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ICYMI: WSJ: How Senate’s Small Business Chairman Sees PPP Evolving

Aug 3, 2020 | Press Releases

How Senate’s Small Business Chairman Sees PPP Evolving
By Yuka Hayashi
August 2, 2020
Wall Street Journal

Mr. Rubio, who is chairman of the Senate’s Committee on Small Business and Entrepreneurship, now faces the challenge of steering more resources to millions of already ravaged companies so they can survive the next few months.

The proposal includes $190 billion for a revamped PPP and creating a $100 billion program to provide long-term, low-cost loans to certain struggling businesses including those located in low-income areas.

WSJ: The proposal includes a new $100 billion program to extend long-term, low-cost loans to struggling companies under the Small Business Administration 7(a) program. Tell us more.

Mr. Rubio: It’s targeted at two things: At seasonal businesses who may have had their entire season wiped out, and at small businesses located in opportunity zones or other low-income census tracts.

Research shows that independently owned small businesses in minority communities and in low-income communities generally have less than two weeks of cash on hand. The biggest concern is that we would have an uneven recovery; that some of these essential businesses, many that are in the service sector, would be the victims of an uneven recovery that would further exacerbate inequalities that we have in our country, inequality of opportunity.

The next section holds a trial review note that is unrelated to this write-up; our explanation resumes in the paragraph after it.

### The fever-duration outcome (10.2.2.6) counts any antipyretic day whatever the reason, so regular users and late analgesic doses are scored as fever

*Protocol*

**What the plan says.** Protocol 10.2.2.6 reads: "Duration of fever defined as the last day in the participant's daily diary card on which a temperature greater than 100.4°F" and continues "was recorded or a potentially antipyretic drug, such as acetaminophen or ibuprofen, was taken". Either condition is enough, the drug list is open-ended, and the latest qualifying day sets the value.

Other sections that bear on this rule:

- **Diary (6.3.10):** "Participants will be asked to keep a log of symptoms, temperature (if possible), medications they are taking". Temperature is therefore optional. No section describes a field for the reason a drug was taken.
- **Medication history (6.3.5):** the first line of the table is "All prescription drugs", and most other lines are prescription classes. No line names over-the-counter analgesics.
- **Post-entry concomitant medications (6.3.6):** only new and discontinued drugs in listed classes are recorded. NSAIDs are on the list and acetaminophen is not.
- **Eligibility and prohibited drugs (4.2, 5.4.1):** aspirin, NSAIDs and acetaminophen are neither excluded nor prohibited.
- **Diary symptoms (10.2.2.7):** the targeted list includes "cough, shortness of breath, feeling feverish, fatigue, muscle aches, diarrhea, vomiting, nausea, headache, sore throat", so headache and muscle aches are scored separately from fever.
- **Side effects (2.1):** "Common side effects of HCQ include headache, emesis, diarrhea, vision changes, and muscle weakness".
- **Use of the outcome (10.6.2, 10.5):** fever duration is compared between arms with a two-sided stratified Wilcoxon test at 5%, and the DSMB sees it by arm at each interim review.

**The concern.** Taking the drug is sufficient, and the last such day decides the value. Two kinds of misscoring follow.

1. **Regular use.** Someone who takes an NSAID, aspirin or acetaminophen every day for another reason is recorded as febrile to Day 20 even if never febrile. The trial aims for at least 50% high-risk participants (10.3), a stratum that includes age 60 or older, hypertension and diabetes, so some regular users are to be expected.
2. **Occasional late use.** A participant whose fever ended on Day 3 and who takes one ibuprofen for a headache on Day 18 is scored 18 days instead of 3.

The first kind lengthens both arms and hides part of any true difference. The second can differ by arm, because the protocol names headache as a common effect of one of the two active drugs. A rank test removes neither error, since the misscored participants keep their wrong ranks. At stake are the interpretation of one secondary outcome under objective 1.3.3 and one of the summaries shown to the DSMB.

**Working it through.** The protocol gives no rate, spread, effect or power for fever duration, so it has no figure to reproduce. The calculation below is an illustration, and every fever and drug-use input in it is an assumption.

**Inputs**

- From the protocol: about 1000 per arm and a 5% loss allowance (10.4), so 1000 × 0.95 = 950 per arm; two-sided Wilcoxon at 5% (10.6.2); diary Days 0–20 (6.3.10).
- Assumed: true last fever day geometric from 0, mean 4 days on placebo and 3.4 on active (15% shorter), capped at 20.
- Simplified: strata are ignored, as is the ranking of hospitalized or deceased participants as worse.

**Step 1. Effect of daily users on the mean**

WSJ: Where do the negotiations with the Democrats stand?

Mr. Rubio: There are still some items to be worked out, but in general we’re certainly closer on PPP than we are, perhaps, on any other aspect of the overall situation (for the stimulus package).

[An aide to Sen. Ben Cardin of Maryland, the committee’s top Democrat, concurred that the two parties are in agreement on many PPP measures.]

WSJ: What are your plans for helping businesses in underserved communities?

Mr. Rubio: We set aside $25 billion specifically for small businesses with 10 employees or less [in PPP], and a large percentage of small businesses owned by minorities would fit in that category. We set aside $10 billion to guarantee loans through Community Development Financial Institutions that specialize in lending to communities that haven’t traditionally found traditional banks to be helpful.

One of the largest impediments we’ve learned about is financial know-how: knowing that these loans are available; knowing where to go get them; knowing what it takes to comply with the forgiveness standards; some of the financial-literacy support that small businesses would need.

Read the rest here.